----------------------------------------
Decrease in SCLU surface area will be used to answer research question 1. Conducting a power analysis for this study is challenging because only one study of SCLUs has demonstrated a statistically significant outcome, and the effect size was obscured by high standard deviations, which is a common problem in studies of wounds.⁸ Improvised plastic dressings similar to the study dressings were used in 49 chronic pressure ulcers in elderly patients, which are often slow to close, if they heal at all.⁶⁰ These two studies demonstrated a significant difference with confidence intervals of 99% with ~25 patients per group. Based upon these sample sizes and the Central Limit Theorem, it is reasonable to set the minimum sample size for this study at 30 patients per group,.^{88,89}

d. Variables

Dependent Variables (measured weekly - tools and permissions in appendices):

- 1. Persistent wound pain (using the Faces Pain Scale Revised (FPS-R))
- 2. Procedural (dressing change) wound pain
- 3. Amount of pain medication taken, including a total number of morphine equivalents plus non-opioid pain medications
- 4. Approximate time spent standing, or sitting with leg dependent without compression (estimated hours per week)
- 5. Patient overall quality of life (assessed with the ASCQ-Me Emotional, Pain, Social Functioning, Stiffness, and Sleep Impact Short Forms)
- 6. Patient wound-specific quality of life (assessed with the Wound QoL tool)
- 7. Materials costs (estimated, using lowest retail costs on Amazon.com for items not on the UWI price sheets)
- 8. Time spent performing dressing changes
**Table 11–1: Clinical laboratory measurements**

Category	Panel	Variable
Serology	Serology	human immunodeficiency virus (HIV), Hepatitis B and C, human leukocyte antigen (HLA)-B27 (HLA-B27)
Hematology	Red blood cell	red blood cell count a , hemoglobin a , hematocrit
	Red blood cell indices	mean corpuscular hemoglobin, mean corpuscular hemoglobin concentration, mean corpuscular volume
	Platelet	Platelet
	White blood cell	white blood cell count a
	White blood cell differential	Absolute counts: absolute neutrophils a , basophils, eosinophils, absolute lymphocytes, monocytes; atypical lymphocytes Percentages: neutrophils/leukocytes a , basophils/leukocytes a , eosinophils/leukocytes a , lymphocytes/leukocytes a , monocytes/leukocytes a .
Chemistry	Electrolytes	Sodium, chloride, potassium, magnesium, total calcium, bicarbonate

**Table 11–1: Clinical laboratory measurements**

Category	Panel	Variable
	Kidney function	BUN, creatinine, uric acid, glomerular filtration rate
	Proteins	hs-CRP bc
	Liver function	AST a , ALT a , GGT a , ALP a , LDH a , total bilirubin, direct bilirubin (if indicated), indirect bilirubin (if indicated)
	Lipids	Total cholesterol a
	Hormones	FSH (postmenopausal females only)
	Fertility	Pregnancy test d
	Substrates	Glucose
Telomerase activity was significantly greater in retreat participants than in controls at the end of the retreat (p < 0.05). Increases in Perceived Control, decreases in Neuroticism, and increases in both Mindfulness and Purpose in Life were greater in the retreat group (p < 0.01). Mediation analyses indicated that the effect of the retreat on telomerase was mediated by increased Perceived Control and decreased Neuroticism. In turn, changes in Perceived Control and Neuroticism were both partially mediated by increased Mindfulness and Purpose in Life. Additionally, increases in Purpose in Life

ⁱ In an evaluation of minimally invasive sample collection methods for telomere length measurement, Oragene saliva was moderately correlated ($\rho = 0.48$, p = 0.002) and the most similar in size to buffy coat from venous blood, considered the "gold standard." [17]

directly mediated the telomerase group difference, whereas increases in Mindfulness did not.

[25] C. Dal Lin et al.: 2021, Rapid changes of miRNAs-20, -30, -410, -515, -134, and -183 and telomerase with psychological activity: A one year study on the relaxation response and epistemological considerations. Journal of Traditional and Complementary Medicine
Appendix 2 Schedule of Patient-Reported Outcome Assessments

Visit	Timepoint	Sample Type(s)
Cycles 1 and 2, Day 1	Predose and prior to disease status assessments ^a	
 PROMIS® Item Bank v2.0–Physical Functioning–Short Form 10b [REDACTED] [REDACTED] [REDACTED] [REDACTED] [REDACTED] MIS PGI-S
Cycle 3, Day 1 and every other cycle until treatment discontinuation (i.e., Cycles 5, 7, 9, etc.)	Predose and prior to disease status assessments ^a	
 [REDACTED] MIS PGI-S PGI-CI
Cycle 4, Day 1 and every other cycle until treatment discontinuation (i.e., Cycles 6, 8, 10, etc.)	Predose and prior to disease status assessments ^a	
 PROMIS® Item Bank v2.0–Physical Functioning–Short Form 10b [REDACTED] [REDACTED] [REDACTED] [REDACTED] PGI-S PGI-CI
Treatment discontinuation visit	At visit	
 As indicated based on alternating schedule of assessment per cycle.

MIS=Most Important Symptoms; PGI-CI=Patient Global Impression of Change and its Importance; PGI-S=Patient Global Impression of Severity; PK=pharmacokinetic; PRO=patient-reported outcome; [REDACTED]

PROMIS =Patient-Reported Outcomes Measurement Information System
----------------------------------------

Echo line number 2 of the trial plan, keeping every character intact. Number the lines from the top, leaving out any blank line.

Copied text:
d. Variables